The next challenge, I think, would be then this lack of automation, without which...well, firstly, you need the visibility, and then secondly, you need automation to be able to do updates and renewals of these identities. We've talked to many people who have started doing this via spreadsheets or Excel, or some way of saying, "Okay, I put this identity on this control system or this asset management device and it's on line five. And I know that in January of 2022 it's going to expire." But that's in a spreadsheet and so then it relies on a person to go back and check that spreadsheet and then be able to go update. That's just a small example of how if you're doing things manually, and this just goes across the board for anything, there's chances for mistakes. And so having a tool or a platform or just a more automated way to do it will help reduce errors.
PS: Interesting. Yeah. And especially that first one, that's going to resonate with our listeners is what I'm trying to say, the issue of staffing expertise. I'm sorry. I think I cut you off. Were you going to continue on that one?
EB: No. I think maybe the only other thing and it's maybe not directly related to manufacturing lines, but I do want to mention it – there's this concept of code signing or firmware signing. For devices that are running an application, there's likely firmware on that device, and in order to send updates in the field, you want to make sure that the code that's being sent has been signed and comes from the original developer of that code. That's another thing that there's a digital identity to help manage the firmware and the firmware lifecycle, one other thing that can be slightly related to this when it comes to factories that are developing their own networked IoT system, to be able to use proper code signing of applications that are used there. That also is another layer of security that you can employ, to make sure that you don't have hackers getting in and installing malware into your factory operations.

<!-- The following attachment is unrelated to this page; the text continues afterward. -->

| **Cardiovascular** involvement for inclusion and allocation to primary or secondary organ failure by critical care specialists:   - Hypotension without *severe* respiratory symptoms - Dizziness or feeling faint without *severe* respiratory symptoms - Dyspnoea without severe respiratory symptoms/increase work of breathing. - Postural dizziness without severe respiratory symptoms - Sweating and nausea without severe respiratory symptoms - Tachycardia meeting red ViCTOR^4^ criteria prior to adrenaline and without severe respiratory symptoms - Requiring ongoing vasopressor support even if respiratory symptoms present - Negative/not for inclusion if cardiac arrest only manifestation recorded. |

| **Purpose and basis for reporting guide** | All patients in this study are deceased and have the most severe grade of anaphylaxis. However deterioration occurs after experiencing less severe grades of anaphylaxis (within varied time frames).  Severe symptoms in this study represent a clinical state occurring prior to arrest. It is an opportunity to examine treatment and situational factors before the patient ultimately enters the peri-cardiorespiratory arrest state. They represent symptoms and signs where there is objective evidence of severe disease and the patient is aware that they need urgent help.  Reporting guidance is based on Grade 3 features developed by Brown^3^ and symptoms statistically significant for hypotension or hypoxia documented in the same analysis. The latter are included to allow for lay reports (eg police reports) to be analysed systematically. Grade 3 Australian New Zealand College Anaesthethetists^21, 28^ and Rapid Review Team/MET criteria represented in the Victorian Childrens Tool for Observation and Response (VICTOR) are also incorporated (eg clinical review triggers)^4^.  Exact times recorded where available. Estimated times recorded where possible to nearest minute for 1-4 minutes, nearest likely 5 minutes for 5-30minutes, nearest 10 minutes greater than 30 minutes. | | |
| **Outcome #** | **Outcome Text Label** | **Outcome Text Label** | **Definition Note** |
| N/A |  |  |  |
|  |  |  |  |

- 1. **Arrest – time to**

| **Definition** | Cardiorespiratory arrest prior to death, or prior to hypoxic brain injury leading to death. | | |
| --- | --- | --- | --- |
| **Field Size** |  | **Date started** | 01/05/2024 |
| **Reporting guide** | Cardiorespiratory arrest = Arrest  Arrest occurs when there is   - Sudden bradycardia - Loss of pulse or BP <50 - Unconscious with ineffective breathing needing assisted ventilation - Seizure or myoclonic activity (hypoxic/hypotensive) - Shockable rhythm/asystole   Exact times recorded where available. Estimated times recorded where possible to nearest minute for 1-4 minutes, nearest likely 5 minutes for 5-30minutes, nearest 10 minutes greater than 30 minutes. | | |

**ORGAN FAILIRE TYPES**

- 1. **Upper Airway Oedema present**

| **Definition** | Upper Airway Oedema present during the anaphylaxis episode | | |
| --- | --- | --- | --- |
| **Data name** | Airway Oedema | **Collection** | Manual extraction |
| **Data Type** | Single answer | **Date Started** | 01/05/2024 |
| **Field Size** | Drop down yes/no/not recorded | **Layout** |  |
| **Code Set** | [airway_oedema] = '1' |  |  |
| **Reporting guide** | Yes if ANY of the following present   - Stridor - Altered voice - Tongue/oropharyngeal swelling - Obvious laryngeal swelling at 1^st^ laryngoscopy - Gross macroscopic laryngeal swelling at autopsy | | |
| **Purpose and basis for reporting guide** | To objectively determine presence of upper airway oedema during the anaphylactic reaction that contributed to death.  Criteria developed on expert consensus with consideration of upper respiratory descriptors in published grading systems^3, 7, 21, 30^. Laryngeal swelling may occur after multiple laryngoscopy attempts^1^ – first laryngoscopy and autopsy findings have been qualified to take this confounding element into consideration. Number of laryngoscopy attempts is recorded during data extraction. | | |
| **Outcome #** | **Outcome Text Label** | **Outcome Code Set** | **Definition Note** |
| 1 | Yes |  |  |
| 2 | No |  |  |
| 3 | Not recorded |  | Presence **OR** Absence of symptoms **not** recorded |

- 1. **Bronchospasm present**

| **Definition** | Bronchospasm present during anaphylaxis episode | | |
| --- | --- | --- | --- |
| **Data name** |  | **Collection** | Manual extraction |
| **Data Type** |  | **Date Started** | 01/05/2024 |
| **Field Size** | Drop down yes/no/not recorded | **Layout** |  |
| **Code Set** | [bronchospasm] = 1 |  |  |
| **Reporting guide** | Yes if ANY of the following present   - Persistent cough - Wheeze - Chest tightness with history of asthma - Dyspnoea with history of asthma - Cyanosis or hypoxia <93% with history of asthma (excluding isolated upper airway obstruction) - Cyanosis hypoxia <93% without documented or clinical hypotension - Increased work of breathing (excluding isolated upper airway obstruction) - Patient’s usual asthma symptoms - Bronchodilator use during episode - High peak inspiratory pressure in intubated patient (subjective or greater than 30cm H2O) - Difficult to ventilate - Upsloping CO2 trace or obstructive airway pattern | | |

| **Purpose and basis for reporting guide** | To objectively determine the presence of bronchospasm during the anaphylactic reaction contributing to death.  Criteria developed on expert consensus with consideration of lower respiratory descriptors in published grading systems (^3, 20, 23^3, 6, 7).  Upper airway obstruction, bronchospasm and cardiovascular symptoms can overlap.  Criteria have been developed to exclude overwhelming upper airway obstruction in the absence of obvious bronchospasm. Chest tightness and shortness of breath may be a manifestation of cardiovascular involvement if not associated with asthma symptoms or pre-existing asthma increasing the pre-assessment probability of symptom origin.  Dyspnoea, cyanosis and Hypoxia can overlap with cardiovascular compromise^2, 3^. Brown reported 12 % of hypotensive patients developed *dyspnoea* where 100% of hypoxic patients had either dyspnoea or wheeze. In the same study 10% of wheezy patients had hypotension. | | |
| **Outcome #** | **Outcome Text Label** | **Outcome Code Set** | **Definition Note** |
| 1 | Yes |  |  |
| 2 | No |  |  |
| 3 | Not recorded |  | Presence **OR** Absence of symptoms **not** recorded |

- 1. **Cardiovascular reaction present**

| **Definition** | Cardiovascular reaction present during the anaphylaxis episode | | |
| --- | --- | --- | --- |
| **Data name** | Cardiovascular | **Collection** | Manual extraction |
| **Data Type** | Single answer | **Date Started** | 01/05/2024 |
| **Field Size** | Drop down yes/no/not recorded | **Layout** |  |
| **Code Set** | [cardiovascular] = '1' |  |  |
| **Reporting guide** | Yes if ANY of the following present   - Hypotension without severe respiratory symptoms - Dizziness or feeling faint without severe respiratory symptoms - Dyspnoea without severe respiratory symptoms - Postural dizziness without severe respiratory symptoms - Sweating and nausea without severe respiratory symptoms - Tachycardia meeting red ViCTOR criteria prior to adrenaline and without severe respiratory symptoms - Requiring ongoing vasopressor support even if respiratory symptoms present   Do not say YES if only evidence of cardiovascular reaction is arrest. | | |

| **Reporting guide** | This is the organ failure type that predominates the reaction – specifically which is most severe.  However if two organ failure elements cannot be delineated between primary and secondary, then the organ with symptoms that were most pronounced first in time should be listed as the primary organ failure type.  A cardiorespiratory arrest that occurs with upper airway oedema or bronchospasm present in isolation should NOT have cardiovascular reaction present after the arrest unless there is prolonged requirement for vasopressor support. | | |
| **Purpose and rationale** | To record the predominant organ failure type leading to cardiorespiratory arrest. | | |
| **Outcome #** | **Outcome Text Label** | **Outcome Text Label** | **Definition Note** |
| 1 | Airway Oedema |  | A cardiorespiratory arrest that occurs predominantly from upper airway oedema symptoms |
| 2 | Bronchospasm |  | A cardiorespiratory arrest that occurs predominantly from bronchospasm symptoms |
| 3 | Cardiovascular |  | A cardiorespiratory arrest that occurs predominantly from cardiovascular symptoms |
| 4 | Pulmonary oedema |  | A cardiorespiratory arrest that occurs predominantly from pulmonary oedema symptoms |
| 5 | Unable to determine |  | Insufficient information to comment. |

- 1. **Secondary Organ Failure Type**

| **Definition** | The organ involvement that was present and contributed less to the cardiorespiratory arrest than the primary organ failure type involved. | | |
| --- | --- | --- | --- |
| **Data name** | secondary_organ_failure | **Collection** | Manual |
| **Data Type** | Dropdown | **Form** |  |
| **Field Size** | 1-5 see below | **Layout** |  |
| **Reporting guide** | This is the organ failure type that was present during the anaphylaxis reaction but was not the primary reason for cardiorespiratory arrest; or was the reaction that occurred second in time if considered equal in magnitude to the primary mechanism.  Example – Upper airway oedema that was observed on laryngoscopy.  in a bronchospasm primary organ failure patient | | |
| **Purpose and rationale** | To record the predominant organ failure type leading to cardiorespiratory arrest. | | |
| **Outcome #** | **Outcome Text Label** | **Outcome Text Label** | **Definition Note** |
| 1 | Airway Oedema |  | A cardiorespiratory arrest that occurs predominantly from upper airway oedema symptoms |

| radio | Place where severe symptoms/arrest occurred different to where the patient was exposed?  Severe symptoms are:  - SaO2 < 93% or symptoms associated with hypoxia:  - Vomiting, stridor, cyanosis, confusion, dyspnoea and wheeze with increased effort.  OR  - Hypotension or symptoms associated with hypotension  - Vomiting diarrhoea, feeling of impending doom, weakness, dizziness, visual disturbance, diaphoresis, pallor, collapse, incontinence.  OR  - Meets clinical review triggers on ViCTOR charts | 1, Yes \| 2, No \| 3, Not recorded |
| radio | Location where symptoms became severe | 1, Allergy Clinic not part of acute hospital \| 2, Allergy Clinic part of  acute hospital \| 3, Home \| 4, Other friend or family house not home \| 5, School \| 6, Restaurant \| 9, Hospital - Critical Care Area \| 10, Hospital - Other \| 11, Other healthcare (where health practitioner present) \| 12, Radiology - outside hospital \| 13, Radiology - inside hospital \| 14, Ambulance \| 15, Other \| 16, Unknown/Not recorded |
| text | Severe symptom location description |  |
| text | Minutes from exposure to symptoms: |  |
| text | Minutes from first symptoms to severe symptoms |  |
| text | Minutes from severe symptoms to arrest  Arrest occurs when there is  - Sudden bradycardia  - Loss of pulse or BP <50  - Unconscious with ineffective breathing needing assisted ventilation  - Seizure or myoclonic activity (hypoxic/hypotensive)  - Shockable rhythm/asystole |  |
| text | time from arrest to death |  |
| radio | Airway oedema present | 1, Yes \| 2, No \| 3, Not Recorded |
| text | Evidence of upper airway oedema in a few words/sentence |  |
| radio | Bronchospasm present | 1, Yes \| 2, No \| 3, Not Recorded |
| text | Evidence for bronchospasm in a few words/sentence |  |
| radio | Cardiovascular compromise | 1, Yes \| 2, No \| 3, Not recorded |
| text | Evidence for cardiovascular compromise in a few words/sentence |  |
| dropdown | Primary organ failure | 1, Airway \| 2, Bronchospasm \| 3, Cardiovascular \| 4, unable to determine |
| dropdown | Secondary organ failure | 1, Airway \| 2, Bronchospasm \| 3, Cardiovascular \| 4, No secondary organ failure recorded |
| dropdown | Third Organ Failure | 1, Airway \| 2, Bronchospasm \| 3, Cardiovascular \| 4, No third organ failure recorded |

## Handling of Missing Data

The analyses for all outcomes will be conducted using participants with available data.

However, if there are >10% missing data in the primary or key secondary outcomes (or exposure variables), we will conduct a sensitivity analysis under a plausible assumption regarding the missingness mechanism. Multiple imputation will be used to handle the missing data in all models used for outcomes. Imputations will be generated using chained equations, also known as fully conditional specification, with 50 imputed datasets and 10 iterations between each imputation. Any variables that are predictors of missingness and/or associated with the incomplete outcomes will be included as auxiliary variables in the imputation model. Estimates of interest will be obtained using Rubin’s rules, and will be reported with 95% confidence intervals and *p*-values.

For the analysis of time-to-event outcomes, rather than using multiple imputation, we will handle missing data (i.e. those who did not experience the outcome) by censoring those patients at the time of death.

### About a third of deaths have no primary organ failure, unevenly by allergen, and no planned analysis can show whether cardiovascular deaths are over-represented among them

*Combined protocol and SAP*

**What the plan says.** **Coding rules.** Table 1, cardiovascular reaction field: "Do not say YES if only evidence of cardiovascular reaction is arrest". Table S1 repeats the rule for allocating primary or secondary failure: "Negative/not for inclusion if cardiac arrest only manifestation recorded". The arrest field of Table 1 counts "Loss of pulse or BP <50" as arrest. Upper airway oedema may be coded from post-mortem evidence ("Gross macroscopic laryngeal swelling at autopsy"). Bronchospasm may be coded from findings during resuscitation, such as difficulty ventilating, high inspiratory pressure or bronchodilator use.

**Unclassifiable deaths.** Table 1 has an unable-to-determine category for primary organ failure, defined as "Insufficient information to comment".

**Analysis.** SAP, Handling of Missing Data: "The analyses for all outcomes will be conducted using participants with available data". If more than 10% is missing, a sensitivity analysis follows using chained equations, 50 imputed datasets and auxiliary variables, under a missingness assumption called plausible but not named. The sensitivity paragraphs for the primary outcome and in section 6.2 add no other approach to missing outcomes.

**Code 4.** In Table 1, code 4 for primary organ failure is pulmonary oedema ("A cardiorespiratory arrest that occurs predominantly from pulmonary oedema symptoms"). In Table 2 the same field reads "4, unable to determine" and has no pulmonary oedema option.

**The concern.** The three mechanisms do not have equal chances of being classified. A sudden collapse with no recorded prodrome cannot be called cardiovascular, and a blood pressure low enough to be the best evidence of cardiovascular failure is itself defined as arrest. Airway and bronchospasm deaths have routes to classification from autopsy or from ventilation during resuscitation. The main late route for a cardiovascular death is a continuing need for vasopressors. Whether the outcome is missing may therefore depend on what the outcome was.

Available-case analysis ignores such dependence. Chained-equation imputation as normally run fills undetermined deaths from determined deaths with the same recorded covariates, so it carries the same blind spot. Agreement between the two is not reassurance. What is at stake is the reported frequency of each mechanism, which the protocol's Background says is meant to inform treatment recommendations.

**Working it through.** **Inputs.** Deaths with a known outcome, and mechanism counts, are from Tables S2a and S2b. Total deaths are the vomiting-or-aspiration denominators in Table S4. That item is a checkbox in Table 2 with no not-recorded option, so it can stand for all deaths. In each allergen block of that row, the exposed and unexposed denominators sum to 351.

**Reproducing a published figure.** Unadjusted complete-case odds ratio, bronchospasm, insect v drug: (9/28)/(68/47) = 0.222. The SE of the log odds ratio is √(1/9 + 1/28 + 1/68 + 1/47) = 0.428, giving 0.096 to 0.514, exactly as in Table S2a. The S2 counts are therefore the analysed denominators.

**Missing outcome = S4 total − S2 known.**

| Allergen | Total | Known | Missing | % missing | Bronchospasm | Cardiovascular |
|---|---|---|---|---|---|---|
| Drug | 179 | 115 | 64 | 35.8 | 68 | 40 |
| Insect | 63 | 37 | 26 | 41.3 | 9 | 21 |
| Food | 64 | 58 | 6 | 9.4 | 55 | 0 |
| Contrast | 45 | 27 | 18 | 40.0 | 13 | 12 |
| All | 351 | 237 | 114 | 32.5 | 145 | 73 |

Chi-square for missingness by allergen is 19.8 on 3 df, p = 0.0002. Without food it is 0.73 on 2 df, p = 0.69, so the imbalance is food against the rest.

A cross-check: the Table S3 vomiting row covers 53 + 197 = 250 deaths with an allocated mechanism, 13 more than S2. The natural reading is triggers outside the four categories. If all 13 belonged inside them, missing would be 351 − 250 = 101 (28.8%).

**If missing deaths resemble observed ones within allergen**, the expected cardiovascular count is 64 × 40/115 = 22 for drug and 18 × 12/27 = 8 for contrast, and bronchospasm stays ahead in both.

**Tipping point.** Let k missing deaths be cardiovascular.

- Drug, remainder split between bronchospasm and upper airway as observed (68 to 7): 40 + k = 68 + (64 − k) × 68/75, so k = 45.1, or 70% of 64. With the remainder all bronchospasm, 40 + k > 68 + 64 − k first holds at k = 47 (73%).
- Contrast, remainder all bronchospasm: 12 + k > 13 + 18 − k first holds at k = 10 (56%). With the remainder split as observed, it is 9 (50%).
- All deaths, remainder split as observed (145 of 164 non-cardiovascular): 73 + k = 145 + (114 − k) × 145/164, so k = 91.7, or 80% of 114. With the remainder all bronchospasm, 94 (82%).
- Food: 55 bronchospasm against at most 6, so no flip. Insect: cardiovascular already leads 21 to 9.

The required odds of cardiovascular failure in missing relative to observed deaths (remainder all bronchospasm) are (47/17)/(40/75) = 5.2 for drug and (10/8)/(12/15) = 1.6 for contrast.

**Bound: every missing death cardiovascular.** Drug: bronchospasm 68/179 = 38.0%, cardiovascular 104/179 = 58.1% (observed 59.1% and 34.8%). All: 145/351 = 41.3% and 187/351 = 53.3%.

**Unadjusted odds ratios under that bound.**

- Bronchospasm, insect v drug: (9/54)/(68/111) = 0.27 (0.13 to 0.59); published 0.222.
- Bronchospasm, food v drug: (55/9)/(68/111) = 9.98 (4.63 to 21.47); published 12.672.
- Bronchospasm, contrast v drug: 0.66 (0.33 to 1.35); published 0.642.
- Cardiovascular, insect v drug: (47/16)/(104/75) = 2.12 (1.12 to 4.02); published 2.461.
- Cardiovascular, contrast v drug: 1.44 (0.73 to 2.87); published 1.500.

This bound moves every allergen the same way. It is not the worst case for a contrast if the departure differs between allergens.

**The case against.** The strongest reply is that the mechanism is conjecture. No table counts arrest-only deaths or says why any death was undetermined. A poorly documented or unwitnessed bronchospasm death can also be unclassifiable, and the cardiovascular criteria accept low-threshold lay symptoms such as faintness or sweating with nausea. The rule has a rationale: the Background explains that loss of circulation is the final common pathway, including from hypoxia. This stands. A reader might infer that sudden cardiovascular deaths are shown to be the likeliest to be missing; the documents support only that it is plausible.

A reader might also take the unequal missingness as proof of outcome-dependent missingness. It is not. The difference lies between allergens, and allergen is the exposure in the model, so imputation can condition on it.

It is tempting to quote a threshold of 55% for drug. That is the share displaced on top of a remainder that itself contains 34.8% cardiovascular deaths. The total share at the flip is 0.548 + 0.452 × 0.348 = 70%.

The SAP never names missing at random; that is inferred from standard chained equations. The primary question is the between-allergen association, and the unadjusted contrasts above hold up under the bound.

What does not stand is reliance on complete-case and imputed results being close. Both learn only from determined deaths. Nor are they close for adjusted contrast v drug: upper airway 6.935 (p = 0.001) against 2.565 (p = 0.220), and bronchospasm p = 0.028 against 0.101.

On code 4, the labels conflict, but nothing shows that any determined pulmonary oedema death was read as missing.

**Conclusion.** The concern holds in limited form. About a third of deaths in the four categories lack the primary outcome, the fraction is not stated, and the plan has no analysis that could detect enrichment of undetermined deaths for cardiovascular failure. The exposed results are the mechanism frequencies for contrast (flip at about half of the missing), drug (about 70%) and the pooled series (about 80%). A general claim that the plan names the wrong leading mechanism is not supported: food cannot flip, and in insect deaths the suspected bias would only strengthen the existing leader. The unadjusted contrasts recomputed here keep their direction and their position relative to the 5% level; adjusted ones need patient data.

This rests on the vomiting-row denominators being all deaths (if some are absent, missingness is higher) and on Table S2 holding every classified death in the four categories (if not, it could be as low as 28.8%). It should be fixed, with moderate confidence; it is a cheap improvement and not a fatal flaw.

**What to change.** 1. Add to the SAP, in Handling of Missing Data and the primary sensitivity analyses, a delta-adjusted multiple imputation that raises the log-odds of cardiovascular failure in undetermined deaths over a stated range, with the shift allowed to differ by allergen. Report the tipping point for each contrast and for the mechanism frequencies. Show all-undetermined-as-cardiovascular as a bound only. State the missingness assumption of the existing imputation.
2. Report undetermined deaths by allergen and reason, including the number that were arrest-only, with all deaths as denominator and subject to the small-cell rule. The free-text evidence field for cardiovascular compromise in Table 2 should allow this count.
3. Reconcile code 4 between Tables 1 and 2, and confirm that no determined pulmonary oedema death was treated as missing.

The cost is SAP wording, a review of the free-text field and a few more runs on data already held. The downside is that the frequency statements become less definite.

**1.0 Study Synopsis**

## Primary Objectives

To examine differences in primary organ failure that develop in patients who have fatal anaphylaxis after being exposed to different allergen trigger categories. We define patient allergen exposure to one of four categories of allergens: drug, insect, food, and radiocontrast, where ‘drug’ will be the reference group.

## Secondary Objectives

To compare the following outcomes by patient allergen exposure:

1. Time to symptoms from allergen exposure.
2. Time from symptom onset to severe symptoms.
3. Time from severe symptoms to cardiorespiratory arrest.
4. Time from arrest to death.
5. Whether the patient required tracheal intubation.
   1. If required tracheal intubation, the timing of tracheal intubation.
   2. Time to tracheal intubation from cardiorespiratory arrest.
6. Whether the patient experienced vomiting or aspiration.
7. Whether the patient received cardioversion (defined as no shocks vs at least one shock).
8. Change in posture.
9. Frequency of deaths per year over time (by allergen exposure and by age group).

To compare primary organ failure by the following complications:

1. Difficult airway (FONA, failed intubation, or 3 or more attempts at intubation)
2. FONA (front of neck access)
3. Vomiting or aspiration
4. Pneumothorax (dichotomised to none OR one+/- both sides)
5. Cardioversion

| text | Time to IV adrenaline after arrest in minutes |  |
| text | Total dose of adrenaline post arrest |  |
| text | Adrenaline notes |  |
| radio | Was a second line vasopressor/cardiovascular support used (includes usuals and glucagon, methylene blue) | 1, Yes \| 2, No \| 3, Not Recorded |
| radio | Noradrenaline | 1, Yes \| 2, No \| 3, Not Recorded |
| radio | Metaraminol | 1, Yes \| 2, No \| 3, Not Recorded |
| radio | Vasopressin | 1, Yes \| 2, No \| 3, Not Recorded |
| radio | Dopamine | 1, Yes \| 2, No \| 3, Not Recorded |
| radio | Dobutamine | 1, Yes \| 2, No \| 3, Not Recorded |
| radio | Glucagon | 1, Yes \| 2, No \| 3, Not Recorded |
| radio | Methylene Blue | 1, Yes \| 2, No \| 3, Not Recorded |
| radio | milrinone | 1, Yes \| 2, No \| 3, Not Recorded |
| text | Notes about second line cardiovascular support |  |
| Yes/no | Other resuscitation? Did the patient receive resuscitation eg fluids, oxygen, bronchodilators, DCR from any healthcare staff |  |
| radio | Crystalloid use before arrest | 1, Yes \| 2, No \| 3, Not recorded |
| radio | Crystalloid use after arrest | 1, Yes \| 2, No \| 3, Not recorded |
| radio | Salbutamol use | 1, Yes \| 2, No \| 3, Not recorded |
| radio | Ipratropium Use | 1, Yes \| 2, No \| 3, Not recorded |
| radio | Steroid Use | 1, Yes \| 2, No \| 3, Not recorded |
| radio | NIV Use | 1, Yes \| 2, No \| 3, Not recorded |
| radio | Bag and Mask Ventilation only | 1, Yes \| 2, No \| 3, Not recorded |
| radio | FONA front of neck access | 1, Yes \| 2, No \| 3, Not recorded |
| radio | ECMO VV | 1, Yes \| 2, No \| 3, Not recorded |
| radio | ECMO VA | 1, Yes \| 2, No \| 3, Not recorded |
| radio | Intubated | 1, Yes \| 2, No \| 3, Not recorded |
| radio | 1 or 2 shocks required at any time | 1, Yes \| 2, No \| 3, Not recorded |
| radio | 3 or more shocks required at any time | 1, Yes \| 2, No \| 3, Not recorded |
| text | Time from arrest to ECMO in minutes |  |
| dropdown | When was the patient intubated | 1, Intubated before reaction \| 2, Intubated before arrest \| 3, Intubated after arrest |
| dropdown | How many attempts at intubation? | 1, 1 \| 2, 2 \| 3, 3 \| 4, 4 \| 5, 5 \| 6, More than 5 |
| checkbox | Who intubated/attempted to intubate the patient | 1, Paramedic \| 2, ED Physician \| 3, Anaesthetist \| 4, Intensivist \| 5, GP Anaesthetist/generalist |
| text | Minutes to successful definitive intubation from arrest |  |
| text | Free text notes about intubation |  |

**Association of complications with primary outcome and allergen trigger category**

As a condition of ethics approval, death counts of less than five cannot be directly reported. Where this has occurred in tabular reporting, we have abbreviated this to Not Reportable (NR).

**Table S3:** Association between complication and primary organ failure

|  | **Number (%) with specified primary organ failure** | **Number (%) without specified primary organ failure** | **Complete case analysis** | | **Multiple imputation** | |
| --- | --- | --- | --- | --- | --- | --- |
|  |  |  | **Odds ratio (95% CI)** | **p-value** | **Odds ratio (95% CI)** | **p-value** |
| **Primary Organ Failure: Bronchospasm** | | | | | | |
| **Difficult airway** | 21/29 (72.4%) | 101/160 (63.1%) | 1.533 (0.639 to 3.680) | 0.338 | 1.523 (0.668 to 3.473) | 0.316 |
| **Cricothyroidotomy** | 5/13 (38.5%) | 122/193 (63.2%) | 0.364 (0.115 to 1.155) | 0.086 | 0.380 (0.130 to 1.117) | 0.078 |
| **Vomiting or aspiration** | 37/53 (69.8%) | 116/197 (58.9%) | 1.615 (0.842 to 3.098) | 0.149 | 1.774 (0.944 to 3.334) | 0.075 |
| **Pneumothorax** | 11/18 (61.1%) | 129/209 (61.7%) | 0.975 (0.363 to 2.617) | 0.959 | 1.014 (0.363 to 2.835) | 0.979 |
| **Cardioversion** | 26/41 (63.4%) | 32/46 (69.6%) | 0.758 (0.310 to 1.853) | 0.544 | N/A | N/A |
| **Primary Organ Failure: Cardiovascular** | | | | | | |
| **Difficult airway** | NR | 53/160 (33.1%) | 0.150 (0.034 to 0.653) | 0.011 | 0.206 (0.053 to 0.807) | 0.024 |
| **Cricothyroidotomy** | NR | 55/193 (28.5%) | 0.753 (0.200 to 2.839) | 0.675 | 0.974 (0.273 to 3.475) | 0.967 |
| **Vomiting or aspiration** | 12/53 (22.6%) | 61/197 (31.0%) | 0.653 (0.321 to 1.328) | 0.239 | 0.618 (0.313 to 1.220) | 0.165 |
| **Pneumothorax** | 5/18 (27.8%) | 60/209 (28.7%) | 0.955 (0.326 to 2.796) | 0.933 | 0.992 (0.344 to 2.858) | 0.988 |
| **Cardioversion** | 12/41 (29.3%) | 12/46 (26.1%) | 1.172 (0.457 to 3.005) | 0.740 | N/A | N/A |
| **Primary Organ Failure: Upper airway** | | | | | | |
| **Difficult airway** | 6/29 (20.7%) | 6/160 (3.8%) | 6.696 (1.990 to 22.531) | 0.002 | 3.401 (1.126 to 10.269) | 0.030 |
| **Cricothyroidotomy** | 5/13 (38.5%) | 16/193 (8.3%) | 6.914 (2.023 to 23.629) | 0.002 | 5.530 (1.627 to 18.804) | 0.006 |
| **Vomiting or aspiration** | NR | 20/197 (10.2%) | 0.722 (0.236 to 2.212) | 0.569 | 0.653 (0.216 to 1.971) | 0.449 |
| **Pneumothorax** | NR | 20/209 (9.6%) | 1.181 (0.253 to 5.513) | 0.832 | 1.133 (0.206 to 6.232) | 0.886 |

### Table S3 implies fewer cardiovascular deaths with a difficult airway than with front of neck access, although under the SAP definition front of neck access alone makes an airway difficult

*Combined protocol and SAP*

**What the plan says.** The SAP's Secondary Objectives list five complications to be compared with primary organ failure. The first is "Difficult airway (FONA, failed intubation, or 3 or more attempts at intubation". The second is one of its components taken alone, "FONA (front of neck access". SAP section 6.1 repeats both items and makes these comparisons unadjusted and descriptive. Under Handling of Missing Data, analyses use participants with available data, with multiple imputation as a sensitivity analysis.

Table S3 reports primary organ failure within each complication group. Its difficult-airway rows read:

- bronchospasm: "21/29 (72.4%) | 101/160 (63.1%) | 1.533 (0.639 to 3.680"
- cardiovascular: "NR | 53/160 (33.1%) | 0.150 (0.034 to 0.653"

PS: It's telling that the OEMs that we've spoken with, as their assets get more complex – especially things like compressor systems that get networked up and then data gets sent back to the OEMs home server – OEMs have been helping plant engineers, plant managers understand better about issues like machine identity management. You mentioned the skills gap or potential knowledge gaps, so can you tell us where would plant teams be able to expect this knowledge resides if they needed to seek it out? Would it be the OEMs or is it, as you said, also the system integrator community?
EB: Yeah, I think it can land in both of those places. I think other times I'm seeing plants going to their IT organizations even and saying, "Okay, how have you solved this problem of identity management within our enterprise?" You know, obviously, we have identities when people have laptops and they have cell phones that are issued by the company, and we've got VPN connections and all that, those types of things are very well known in the IT organization. I think people are, from the plants and the factories in the product side of the business, are going and trying to learn from what's been done within the enterprise. So I think there's a bit of that sort of sharing.
The others is looking to partners in the industry such as Keyfactor. And again, this is something that we partner with our customers to help provide this service and become an integrated part of their business, is that we know that we focus really on this. This is our core competency. This is our expertise. This is what we do all day long. And it allows you to then focus on running your business, running your factories, producing your products and, focusing where your domain, expertise lies. So I think that's a bit of it. So it could lie in partners, public key infrastructure partners and certificate crypto expert partners. But then also certain integrators are building up a competency more around security and embedded security that can be leveraged. So I think there's a couple different places where it can be found. It really depends on what fits for your business model.